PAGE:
Dik, V.K. ; Bueno-de-Mesquita, H.B. ; Oijen, M.G.C.T. van; Siersema, P.D. ; Uiterwaal, C.S.P.M. ; Gils, C.H. van; Duijnhoven, F.J.B. van - \ 2014
International Journal of Cancer 135 (2014)2. - ISSN 0020-7136 - p. 401 - 412.
colonic aberrant crypts - green tea - components kahweol - black tea - caffeine - cafestol - polyphenols - health - cells - rat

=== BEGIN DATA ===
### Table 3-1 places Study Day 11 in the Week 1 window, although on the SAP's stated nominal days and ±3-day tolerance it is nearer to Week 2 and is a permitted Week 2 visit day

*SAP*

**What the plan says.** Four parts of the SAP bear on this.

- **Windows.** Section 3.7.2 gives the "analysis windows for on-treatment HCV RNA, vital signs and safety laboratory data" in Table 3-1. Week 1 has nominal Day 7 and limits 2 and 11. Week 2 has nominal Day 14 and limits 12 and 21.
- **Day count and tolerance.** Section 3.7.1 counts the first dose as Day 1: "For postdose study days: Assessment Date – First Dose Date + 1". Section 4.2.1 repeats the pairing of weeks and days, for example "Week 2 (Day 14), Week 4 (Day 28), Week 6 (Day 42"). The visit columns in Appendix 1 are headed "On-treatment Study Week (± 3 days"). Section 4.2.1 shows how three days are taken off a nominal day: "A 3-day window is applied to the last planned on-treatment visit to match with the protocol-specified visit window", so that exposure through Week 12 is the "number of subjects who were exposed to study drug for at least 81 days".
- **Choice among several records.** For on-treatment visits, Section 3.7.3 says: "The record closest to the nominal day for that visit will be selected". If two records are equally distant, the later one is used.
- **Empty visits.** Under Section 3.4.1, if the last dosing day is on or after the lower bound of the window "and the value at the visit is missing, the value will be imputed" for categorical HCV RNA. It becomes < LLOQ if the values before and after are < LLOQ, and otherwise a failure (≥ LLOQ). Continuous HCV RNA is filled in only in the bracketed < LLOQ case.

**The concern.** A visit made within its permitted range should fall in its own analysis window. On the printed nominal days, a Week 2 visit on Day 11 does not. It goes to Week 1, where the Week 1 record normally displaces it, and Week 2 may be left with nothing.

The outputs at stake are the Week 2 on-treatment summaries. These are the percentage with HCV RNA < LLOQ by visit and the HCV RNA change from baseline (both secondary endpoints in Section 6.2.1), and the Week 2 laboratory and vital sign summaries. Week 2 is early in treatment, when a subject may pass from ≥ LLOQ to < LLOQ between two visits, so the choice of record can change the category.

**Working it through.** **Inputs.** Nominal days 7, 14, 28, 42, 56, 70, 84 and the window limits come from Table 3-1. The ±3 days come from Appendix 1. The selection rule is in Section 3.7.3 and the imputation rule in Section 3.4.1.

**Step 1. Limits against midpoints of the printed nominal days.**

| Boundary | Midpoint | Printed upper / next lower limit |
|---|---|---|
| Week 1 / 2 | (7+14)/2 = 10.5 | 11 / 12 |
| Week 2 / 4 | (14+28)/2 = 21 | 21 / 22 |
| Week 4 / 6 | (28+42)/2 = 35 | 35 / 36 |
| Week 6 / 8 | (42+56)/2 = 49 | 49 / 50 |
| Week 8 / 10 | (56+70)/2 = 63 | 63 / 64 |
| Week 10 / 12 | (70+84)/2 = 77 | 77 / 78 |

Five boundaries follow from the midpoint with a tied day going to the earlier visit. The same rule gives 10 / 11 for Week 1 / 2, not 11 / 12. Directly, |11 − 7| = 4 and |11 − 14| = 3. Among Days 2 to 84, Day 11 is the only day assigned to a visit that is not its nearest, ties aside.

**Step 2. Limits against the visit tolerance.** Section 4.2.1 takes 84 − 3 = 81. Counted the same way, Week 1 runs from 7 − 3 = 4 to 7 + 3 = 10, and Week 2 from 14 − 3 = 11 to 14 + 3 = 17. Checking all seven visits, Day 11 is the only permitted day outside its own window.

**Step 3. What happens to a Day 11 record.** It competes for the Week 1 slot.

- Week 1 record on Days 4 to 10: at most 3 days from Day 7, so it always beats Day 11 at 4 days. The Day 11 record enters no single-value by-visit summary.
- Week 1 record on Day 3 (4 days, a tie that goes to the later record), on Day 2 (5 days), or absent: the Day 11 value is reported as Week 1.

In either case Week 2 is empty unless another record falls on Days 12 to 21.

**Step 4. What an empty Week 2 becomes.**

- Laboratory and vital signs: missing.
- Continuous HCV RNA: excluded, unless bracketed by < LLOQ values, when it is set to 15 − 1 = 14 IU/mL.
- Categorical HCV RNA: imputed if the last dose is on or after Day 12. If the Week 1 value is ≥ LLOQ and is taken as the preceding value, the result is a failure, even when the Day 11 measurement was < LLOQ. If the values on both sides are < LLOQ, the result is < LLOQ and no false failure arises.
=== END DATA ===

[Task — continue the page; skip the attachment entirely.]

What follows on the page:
Coffee and tea contain numerous antimutagenic and antioxidant components and high levels of caffeine that may protect against colorectal cancer (CRC). We investigated the association between coffee and tea consumption and CRC risk and studied potential effect modification by CYP1A2 and NAT2 genotypes, enzymes involved in the metabolization of caffeine. Data from 477,071 participants (70.2% female) of the European Investigation into Cancer and Nutrition (EPIC) cohort study were analyzed. At baseline (1992–2000) habitual (total, caffeinated and decaffeinated) coffee and tea consumption was assessed with dietary questionnaires. Cox proportional hazards models were used to estimate adjusted hazard ratio's (HR) and 95% confidence intervals (95% CI). Potential effect modification by genotype-based CYP1A2 and NAT2 activity was studied in a nested case–control set of 1,252 cases and 2,175 controls. After a median follow-up of 11.6 years, 4,234 participants developed CRC (mean age 64.7¿±¿8.3 years). Total coffee consumption (high vs. non/low) was not associated with CRC risk (HR 1.06, 95% CI 0.95–1.18) or subsite cancers, and no significant associations were found for caffeinated (HR 1.10, 95% CI 0.97–1.26) and decaffeinated coffee (HR 0.96, 95% CI 0.84–1.11) and tea (HR 0.97, 95% CI 0.86–1.09). High coffee and tea consuming subjects with slow CYP1A2 or NAT2 activity had a similar CRC risk compared to non/low coffee and tea consuming subjects with a fast CYP1A2 or NAT2 activity, which suggests that caffeine metabolism does not affect the link between coffee and tea consumption and CRC risk. This study shows that coffee and tea consumption is not likely to be associated with overall CRC.